This Fall’s Dance Season Is Jam-Packed

Dance critic Robert Gottlieb tallies this fall's can't-miss shows.

Lucinda Childs’ Dance.
Lucinda Childs’ Dance.

Here comes another fall season, and this year it’s fuller than ever—exhausting to think about but also exhilarating after the usual summer doldrums. As always, there are the four mainstays: American Ballet Theatre, New York City Ballet, Fall for Dance and Alvin Ailey.

ABT’s far-too-short season at the Koch, starting October 19, features a world premiere by Jessica Lang, music by Mendelssohn (Fanny, not Felix); a New York premiere by Benjamin Millepied (Daphnis and Chloe); the return to the company (only 87 years after it was created) of Balanchine’s masterpiece The Prodigal Son; the eagerly anticipated second season of Ratmansky’s Serenade After Plato’s Symposium and his charming Rondo Capriccioso (made for the ABT school); for Ashton-lovers (like me), not only the return of his starkly beautiful Monotones I & II but—back after too long an absence—his signature work, Symphonic Variations; and Twyla Tharp’s dynamic Brahms-Haydn Variations. Not a Swan or Wili in sight.

Alvin Ailey performs November 30 through the end of the year at the City Center with three new works: r-Evolution, Dream, a large-scale piece inspired by sermons and speeches by Martin Luther King Jr., choreographed by company dynamo Hope Boykin and narrated by Leslie Odom Jr. (of Hamilton); the now-complete three-part work Untitled America by Kyle Abraham; and a world premiere by Mauro Bigonzetti, Deep, “set to songs by Ibeyi, twin sisters who are rising global music stars.” There’s the company premiere of Johan Inger’s take on Ravel’s Bolero (oh, well). Plus, expect pieces from the past by Ailey himself, Billy Wilson, Ulysses Dove and artistic director Robert Battle. And don’t worry: There will be Revelations again and again and again.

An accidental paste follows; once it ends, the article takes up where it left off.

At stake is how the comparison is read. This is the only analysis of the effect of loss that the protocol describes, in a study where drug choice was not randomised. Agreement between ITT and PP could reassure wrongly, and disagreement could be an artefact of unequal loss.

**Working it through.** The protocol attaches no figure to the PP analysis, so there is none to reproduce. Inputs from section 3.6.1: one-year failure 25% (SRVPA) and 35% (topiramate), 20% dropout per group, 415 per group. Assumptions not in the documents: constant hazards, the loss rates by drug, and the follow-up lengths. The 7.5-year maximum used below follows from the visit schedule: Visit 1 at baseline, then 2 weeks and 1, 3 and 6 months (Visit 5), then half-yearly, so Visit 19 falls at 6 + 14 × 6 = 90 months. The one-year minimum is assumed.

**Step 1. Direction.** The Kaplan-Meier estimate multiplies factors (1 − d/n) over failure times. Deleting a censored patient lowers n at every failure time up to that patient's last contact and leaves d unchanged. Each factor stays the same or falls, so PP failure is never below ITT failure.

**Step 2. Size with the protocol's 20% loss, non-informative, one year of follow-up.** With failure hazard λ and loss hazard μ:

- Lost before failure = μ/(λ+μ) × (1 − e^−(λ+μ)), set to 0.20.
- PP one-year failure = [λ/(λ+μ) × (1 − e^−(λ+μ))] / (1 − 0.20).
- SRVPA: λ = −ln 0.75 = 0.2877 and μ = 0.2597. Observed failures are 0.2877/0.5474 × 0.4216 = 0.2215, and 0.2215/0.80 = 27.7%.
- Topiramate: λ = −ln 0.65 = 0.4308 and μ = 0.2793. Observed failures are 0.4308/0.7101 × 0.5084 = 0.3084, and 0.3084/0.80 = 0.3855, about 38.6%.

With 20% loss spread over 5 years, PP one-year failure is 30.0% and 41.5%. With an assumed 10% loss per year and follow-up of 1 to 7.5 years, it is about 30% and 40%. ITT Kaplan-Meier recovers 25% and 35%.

Robert Wilson's Letter to a Man.
Robert Wilson’s Letter to a Man.

Fall for Dance will be at the City Center from September 26 to October 8 with two jam-packed weeks of old friends, new ones (we hope), the tried, the true, the unexpected, the happy surprises and the bewildering disappointments. Programs will include Richard Alston Dance Company, the Hong Kong Ballet, the much-admired Shantala Shivalingappa (Child of the East and the West), Bangarra (indigenous Australian modern dance), Compagnie Accrorap (a collective from La Rochelle, France), Grupo Corpo (Brazilian modern dance, more than 40 years old) and so much more! You can’t out-think this grand jumble of styles. This will be my 13th FFD marathon, and by now I just go and don’t worry about what I’m going to be seeing until I open my program.

From New York City Ballet, there’s yet another fashion-themed gala, no doubt as fatuous as all the others. On the other hand, there are four—count ‘em!—premieres! From Justin Peck (of course) to NYCB principal Lauren Lovette and NYCB corps member Peter Walker (who knew?) to Annabelle Lopez Ochoa. Plenty of Balanchine, including Jewels, a thrilling all-Stravinsky program, Serenade, Stars and Stripes and Western Symphony (did we need both in the same season?), Firebird, and the wonderfully diverse program of Divertimento #15, Episodes and Vienna Waltzes. Check out two Jerome Robbins works: Dances at a Gathering and Glass Pieces. And, alas, two at the very bottom of my personal list: Peter Martins’ Rodgers and Hart’s Thou Swell, which is very far from swell, and Christopher Wheeldon’s recent disaster, American Rhapsody, to Gershwin. Oh, and don’t forget (as if we could) Balanchine’s Nutcracker, for children of all ages, including me.

There’s Mark Morris’ popular ‘The Hard Nut’, back again at BAM—where it belongs—on December 10. Can it possibly be 25 years since he created it?